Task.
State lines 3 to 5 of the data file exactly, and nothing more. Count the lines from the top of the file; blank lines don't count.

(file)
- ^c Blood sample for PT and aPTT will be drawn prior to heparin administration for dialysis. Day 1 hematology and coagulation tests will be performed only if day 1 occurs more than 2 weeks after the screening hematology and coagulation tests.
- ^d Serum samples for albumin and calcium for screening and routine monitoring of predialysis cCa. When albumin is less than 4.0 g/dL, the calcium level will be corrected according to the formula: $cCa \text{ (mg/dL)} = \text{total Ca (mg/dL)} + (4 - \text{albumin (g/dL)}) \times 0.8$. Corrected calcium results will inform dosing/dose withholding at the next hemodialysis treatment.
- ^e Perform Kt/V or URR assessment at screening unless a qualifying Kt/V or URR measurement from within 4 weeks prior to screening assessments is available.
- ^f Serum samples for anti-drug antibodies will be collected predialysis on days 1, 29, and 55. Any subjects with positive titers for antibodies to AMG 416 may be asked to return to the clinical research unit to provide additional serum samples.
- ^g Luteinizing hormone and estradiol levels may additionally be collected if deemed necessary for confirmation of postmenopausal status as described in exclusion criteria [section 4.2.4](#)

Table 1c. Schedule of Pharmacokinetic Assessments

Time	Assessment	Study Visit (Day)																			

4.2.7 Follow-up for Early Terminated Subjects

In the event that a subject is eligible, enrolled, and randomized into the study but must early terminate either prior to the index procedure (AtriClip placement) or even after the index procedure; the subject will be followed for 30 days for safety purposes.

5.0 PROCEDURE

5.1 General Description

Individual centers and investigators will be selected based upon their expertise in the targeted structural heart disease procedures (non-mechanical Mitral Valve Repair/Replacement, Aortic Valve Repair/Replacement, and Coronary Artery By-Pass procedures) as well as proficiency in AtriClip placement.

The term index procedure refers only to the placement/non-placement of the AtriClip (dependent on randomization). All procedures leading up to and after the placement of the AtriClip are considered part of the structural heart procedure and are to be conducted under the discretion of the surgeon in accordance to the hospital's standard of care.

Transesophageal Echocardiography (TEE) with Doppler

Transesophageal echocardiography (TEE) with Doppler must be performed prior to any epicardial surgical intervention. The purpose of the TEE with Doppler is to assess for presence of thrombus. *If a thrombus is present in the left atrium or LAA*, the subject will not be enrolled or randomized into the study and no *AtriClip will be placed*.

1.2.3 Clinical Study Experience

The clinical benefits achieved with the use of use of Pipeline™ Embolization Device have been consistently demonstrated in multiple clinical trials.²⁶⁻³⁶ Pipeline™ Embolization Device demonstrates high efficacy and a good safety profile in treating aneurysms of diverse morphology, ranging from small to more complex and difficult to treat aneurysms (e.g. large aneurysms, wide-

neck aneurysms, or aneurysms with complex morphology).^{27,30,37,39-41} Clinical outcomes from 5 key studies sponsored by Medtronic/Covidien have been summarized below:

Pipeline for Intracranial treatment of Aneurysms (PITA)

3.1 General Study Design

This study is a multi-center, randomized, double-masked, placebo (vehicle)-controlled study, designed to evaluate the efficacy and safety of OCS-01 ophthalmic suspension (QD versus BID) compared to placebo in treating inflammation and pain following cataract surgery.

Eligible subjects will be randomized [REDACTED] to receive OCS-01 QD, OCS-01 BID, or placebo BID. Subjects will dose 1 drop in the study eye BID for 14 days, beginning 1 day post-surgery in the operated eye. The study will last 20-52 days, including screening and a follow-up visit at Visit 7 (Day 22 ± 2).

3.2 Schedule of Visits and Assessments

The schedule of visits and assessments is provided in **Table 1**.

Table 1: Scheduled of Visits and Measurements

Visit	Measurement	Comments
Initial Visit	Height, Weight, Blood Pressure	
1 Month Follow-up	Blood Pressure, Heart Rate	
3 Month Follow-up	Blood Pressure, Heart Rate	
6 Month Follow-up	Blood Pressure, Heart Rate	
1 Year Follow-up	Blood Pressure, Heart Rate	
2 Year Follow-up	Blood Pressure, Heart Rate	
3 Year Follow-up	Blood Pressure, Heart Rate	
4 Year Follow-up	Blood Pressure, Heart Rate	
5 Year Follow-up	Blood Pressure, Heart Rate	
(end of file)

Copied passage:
- ^e Perform Kt/V or URR assessment at screening unless a qualifying Kt/V or URR measurement from within 4 weeks prior to screening assessments is available.
- ^f Serum samples for anti-drug antibodies will be collected predialysis on days 1, 29, and 55. Any subjects with positive titers for antibodies to AMG 416 may be asked to return to the clinical research unit to provide additional serum samples.
- ^g Luteinizing hormone and estradiol levels may additionally be collected if deemed necessary for confirmation of postmenopausal status as described in exclusion criteria [section 4.2.4](#)